Arts center gag hits free-speech dream

Local | Amy Nip and Phoenix Un 9 Nov 2018

The Tai Kwun arts complex in Central has come under attack for canceling talks by mainland dissident Ma Jian during the Hong Kong International Literary Festival this week.

Tai Kwun director Timothy Calnin said the complex, formerly the Central police station, was refurbished by the Hong Kong Jockey Club in partnership with the government and should not become "a platform to promote the political interests of any individual."

Ma is the author of China Dream, a novel whose title mocks the rhetoric of President Xi Jinping. His writings are banned in the mainland, and no Hong Kong publisher wants to publish a Chinese-language version of his latest novel, which is already out in English.

Ma, now in London, was told that his two events scheduled for tomorrow, could no longer be held at Tai Kwun, where all the other festival events are taking place.

"An alternative venue will have to be found," he wrote.

"No reason has been given to me yet. I wouldn't use Tai Kwun as a platform to promote 'political interests.' I'm a novelist, not an activist, and am attending the festival to discuss my new novel, China Dream. My 'politics' are simple: I believe in free thought and free speech. Without them, life has no meaning."

Festival organizer Phillipa Milne said Tai Kwun requested a change of venue for Ma's events: "We aren't speculating on the reasons for the move and we instead focus on our mission of ensuring our authors are all heard."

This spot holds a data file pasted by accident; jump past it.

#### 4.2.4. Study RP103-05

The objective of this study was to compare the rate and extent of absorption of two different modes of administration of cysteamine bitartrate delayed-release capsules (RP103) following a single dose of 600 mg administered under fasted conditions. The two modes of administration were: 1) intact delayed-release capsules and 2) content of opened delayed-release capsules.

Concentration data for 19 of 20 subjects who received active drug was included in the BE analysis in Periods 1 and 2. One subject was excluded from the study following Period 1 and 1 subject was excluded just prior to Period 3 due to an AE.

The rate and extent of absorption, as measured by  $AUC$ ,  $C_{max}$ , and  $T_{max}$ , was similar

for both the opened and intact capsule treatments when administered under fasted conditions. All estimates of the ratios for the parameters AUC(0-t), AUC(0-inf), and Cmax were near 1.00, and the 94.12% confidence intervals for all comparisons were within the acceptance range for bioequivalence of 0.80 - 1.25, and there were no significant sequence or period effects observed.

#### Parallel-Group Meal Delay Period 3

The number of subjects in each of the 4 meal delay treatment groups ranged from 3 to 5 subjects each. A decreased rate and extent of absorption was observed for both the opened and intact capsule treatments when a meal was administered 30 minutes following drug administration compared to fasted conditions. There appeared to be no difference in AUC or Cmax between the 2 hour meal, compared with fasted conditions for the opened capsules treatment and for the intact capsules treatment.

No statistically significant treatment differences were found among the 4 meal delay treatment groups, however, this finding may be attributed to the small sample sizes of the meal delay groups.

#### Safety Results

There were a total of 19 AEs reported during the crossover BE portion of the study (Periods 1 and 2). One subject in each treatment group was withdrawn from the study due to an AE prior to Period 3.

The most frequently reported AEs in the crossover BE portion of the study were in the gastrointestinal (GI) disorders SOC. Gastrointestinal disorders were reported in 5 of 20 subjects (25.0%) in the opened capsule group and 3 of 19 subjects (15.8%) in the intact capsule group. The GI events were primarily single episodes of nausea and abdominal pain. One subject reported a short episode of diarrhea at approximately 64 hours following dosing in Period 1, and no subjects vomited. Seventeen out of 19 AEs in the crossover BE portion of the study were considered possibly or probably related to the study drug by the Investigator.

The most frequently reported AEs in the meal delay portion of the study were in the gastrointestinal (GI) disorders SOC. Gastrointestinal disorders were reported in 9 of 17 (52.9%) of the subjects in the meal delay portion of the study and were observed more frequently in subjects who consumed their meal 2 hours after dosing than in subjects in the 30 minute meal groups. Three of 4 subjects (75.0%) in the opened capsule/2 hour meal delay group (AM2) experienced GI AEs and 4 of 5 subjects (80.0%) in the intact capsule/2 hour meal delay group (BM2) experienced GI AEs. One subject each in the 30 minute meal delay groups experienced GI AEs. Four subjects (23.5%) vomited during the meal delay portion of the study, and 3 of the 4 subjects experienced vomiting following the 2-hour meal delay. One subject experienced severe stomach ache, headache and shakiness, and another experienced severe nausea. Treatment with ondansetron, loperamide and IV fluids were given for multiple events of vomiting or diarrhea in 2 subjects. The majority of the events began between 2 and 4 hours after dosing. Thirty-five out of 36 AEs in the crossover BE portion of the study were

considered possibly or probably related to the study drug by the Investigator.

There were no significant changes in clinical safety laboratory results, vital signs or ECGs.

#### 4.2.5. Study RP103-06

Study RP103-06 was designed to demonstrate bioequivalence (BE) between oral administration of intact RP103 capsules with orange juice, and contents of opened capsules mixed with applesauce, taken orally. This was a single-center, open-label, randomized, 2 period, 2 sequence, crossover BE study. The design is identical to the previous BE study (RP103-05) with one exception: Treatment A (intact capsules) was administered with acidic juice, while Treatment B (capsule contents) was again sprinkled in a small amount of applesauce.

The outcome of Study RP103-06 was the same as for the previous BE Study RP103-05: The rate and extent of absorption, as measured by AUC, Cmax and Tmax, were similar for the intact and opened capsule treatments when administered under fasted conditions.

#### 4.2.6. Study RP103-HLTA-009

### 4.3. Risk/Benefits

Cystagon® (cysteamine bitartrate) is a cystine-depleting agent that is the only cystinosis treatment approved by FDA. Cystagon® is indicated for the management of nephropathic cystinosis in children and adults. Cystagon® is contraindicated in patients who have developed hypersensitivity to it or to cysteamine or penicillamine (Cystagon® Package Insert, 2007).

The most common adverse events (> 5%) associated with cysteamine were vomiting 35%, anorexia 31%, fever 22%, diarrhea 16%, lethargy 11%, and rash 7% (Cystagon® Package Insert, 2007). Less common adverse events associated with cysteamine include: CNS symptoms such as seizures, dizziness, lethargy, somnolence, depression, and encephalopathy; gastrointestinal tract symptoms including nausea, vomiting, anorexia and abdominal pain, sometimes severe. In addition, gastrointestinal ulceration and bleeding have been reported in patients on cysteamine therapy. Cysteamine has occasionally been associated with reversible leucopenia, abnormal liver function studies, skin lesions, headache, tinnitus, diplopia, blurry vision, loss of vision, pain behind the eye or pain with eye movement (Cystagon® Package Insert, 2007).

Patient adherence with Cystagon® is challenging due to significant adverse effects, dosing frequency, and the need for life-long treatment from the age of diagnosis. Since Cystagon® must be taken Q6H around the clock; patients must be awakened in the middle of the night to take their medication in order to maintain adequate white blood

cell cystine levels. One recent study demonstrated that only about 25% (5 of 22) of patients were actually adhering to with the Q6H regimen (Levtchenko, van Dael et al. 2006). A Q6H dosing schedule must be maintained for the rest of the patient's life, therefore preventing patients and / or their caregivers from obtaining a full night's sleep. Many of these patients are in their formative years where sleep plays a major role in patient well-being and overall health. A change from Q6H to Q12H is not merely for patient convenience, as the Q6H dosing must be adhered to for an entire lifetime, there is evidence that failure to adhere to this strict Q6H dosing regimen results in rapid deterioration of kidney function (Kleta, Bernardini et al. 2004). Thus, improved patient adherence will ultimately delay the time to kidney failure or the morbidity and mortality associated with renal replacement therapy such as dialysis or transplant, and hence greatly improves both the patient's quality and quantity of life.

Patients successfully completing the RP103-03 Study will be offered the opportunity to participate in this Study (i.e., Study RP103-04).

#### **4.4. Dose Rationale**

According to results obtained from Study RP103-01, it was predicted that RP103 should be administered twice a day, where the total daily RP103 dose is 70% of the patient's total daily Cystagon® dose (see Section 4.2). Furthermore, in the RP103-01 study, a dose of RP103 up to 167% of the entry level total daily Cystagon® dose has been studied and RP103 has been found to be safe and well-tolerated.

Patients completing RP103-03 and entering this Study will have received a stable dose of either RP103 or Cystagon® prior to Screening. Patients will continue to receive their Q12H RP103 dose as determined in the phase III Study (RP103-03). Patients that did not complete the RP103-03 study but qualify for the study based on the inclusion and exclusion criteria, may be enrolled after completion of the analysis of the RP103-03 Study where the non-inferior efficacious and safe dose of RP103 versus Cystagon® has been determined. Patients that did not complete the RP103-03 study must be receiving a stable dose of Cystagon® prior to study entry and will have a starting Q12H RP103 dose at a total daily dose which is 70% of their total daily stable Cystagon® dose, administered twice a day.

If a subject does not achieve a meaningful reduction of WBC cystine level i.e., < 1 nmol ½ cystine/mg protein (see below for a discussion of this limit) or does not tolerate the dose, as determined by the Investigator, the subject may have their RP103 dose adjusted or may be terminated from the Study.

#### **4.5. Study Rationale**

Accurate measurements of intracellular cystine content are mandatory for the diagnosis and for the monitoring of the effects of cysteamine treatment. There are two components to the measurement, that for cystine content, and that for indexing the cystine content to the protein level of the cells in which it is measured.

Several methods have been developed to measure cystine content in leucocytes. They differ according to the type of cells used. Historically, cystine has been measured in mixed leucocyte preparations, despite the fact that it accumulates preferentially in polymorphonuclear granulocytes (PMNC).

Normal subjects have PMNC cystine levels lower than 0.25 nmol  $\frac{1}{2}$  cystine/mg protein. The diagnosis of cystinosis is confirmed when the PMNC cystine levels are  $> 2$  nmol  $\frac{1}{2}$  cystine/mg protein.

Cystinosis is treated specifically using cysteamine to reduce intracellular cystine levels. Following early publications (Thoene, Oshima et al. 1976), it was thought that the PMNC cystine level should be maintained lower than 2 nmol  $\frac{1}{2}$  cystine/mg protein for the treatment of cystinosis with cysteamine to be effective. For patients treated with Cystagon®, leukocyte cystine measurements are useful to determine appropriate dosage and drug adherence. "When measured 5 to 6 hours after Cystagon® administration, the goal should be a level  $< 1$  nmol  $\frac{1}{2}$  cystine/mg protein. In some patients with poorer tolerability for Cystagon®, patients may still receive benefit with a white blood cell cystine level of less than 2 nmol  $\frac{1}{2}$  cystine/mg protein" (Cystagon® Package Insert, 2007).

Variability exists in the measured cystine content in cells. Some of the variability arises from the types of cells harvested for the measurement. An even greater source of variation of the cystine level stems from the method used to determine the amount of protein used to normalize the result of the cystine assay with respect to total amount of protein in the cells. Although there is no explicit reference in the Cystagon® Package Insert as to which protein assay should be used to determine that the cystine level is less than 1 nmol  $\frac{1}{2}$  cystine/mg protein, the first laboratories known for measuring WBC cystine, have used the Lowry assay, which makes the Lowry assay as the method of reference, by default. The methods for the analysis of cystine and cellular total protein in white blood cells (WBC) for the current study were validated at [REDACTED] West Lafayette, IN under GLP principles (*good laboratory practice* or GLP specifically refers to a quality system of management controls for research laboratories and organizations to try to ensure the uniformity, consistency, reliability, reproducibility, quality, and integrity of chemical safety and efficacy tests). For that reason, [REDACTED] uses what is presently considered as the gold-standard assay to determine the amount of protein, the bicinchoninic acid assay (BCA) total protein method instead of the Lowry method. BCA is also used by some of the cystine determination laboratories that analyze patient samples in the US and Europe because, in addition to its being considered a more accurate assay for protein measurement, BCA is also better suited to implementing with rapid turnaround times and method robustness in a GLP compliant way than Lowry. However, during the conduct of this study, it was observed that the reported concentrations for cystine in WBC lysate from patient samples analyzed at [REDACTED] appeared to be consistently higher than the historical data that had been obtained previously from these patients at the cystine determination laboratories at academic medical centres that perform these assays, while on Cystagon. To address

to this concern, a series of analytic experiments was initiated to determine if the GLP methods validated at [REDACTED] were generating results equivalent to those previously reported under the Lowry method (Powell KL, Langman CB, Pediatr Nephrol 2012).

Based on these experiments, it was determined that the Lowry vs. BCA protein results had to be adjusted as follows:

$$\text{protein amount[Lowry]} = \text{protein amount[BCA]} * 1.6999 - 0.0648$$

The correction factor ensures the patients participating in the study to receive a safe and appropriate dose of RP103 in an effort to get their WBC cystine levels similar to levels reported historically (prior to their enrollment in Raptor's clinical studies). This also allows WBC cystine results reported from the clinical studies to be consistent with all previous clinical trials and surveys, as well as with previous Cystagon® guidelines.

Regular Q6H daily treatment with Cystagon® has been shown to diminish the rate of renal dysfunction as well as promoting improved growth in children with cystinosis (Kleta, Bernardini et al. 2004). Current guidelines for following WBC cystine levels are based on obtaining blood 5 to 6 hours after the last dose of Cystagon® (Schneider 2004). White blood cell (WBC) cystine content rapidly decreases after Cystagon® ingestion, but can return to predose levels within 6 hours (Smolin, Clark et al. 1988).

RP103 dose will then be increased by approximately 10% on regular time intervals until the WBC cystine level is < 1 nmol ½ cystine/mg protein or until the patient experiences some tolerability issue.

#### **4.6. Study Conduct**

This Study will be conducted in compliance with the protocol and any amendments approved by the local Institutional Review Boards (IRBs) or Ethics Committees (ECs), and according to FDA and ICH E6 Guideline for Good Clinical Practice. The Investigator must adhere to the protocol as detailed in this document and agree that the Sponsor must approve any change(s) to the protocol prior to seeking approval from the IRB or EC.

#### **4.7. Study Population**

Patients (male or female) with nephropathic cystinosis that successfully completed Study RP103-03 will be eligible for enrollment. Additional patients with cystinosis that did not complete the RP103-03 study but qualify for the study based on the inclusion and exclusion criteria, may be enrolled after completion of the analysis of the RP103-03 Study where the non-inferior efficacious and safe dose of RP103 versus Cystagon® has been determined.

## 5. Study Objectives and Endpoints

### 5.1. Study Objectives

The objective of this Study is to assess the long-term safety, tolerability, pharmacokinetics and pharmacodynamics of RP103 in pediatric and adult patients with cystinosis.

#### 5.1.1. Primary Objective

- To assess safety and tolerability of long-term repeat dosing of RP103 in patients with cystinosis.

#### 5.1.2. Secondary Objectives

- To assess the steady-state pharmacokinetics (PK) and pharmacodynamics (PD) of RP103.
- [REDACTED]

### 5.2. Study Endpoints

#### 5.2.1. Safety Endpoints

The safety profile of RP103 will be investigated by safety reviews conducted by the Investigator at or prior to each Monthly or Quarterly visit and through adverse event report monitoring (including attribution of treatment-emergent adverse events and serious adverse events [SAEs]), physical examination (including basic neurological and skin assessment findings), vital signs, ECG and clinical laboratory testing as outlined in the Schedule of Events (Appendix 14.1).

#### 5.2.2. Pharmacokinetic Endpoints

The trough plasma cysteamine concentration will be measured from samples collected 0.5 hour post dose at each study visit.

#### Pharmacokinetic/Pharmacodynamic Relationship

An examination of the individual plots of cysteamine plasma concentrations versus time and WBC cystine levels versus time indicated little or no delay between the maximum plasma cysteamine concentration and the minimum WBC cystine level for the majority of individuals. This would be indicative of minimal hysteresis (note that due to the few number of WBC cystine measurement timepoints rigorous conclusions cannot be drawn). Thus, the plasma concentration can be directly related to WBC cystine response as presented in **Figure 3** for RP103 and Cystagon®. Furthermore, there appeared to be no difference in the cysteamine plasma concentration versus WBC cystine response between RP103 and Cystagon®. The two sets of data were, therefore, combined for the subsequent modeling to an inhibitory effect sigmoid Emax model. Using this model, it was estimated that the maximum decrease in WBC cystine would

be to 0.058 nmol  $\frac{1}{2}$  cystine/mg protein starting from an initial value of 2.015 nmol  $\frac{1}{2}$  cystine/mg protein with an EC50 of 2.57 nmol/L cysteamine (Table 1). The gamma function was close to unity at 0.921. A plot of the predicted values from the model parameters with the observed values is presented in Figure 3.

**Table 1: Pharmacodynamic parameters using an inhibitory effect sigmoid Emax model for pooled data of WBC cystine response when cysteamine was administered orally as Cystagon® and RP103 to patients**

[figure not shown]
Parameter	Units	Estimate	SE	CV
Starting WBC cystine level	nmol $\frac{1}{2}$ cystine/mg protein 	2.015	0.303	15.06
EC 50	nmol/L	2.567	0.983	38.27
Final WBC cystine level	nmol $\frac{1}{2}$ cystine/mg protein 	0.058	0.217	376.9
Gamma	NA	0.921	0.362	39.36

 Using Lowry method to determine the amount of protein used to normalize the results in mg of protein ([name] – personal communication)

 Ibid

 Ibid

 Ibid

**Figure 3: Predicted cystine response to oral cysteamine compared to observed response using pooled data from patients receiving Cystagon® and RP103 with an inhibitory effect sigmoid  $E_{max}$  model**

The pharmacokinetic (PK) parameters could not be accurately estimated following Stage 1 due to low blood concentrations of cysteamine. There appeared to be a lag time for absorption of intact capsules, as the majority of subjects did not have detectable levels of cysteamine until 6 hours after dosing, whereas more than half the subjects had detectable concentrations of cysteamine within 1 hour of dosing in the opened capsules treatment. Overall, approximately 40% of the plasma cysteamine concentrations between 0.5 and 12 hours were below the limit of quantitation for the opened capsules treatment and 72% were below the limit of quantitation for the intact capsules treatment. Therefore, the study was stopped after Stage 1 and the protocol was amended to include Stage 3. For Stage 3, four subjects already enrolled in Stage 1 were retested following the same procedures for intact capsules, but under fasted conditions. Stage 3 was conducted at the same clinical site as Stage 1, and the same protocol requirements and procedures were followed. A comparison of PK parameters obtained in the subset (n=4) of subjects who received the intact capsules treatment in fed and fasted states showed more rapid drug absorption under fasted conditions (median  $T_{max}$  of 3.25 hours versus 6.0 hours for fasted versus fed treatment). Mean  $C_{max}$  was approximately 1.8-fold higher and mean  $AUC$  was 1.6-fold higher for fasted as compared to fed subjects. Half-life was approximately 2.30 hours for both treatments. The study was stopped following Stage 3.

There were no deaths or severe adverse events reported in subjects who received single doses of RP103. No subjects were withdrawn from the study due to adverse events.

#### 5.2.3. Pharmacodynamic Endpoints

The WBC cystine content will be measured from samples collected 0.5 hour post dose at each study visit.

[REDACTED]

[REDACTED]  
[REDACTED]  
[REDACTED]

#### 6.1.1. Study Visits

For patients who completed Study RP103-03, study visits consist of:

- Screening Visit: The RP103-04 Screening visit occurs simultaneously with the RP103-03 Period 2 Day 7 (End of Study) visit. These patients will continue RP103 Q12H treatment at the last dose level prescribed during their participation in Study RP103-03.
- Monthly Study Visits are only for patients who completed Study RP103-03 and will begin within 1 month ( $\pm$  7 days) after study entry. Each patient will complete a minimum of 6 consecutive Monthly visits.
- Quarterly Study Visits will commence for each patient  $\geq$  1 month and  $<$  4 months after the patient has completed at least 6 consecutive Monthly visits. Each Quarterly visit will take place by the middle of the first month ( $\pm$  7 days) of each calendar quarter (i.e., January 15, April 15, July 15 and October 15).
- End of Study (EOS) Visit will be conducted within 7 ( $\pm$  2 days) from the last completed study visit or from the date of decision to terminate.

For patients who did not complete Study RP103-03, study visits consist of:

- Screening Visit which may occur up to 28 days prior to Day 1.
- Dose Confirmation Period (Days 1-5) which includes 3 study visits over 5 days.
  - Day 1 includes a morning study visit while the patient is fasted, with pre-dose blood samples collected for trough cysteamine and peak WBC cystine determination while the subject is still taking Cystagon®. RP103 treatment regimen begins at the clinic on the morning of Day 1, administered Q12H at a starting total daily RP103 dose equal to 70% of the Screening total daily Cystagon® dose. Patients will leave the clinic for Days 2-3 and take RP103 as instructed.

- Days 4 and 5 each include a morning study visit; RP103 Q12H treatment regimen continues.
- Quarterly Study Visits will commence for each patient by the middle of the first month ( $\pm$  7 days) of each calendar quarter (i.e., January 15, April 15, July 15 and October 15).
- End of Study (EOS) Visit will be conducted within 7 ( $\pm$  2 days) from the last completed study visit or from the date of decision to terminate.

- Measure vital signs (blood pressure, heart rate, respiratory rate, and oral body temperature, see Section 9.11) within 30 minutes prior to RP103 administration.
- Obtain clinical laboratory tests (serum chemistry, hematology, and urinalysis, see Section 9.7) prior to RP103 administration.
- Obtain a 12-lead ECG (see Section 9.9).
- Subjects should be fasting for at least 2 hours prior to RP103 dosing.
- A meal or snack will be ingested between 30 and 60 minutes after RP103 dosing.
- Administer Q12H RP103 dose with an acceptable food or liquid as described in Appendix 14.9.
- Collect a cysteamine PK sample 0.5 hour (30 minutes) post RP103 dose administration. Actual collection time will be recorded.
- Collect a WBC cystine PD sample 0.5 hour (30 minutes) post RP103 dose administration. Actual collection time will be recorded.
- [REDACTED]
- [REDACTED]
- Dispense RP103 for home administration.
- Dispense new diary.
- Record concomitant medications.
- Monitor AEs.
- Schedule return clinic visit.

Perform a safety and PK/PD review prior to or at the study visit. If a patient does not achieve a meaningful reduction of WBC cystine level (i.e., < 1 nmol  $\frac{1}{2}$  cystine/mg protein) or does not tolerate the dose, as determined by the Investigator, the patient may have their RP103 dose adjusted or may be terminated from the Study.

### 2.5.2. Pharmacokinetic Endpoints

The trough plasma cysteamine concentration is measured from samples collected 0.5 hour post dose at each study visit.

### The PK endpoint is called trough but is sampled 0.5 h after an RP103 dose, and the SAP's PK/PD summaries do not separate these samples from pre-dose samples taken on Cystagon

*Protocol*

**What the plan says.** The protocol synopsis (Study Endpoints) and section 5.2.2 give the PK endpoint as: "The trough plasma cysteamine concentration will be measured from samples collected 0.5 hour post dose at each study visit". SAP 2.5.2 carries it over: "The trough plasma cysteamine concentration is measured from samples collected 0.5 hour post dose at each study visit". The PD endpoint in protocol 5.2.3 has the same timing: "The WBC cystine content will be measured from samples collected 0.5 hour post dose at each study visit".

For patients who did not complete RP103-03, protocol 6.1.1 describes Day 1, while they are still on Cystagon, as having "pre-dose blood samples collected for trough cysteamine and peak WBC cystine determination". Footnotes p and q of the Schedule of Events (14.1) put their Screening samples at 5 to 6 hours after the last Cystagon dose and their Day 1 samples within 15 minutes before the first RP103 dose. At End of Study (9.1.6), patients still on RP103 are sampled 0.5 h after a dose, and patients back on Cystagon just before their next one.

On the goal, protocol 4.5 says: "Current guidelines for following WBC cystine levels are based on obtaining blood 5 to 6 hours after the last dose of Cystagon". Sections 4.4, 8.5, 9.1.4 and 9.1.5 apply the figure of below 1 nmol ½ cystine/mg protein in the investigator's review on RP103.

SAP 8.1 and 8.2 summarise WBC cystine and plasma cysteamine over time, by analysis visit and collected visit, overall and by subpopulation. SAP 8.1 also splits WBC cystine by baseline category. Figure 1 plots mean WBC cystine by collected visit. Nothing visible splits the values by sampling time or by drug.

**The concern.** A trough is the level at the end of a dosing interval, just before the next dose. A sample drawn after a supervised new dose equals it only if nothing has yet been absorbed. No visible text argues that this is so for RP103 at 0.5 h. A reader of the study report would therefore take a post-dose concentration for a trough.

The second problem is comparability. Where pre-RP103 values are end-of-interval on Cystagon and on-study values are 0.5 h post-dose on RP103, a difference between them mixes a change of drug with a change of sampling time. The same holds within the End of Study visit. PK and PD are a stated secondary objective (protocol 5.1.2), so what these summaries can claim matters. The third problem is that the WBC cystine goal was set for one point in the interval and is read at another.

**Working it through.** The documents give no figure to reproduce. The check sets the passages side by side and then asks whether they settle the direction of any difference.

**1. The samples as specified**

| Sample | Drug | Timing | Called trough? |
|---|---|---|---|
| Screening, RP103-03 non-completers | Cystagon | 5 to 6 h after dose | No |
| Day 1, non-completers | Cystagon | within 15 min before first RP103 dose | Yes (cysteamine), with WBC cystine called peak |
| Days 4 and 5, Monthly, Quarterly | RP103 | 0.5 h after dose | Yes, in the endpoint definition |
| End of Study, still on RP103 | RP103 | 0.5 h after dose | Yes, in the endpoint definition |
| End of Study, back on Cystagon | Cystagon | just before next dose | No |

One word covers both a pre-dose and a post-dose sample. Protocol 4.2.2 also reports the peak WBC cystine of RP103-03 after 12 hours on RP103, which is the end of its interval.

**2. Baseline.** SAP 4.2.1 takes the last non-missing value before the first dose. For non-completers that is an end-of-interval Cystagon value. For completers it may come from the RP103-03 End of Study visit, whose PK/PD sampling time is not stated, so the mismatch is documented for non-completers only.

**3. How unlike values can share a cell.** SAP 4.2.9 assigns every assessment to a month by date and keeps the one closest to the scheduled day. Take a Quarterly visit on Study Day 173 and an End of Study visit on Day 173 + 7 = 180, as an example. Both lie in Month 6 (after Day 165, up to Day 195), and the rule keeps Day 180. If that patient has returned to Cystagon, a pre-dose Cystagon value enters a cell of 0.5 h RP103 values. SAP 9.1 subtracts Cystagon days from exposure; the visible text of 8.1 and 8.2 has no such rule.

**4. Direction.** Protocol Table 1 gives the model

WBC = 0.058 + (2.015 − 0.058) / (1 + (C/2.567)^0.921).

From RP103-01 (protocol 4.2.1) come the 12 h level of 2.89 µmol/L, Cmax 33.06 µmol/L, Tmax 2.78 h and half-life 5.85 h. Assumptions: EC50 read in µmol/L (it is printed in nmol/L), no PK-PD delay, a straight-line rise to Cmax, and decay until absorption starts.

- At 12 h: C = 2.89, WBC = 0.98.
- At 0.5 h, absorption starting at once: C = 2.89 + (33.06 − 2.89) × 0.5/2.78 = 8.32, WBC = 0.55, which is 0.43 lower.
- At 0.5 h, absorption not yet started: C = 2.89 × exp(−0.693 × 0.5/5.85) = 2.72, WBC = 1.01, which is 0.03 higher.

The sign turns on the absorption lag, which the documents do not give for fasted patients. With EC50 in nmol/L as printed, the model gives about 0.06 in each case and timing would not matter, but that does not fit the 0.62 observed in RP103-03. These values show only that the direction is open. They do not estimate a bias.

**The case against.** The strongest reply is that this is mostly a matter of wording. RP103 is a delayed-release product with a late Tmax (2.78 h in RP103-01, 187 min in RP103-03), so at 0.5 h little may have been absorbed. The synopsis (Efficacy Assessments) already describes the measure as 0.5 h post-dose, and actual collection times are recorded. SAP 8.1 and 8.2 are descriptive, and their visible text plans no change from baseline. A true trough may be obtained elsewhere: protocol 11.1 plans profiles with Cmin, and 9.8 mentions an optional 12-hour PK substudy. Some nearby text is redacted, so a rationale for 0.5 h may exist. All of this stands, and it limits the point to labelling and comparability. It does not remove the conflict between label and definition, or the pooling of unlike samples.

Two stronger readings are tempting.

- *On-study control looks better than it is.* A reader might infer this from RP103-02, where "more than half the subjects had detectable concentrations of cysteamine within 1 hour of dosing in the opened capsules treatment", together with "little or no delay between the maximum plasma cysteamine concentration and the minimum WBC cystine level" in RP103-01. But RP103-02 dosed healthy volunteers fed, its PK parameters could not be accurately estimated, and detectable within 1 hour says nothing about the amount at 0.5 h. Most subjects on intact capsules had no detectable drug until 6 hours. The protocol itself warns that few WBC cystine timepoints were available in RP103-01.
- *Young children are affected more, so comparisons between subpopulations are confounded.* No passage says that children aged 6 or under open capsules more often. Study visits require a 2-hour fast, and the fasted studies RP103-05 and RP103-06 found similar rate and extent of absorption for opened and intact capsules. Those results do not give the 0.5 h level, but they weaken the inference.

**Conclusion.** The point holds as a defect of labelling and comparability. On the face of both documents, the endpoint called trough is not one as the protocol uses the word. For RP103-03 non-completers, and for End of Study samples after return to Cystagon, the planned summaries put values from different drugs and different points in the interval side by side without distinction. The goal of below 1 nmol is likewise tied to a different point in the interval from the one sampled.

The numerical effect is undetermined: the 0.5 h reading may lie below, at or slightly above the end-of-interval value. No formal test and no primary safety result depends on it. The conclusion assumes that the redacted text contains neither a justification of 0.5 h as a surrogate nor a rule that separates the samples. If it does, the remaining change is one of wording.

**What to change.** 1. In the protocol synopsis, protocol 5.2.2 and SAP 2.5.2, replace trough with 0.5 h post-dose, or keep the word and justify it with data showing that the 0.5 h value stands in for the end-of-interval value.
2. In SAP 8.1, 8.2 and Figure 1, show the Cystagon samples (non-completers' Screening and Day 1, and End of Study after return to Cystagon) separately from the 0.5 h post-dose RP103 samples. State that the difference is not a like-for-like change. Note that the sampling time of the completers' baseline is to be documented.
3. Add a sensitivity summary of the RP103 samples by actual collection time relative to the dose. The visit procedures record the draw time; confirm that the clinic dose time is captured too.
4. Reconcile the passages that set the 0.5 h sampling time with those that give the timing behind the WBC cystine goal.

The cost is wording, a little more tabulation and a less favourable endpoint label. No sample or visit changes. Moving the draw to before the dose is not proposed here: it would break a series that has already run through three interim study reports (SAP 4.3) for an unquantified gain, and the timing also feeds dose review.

Calnin said Tai Kwun is designed to be a cultural hub for the entire community to enjoy, and its management holds itself responsible for offering diverse programs that take into account the many needs of the community.

"We do not want Tai Kwun to become a platform to promote the political interests of any individual," he said. "We have therefore worked closely with the festival to find a more suitable alternative venue. We are very grateful to it for their cooperation in reaching this solution."

Claudia Mo Man-ching, convener of Democracy Camp Meetings, questioned if there had been pressure from the government or from Beijing to cancel the event. "Hongkongers find it very scary that the government repeatedly strangles freedom of speech and the press," she said. "This is another example after that of Badiucao of the cultural sector clearly being muzzled by the government."

Badiucao, a Chinese political cartoonist who resides in Australia, was supposed to hold an exhibition of his works in Hong Kong starting from last Saturday. It was canceled after the organizer claimed to have received threats from Beijing.

While the literary festival organizer is still looking for a new venue, Mo expressed concern that the Immigration Department might bar Ma from entering Hong Kong.

Pen Hong Kong also expressed concern with the cancellation.

"We are concerned that political pressure may be a factor in Tai Kwun's decision, given that Hong Kong has faced increasing pressure from Beijing to silence dissent," it said.

"The cancellation appears to be at the very least an act of self-censorship, which would add to a growing list of incidents of suppression of free expression in Hong Kong.

"It is all the more jarring that the decision was made by a publicly-funded venue that claims to celebrate and support the arts and creativity."

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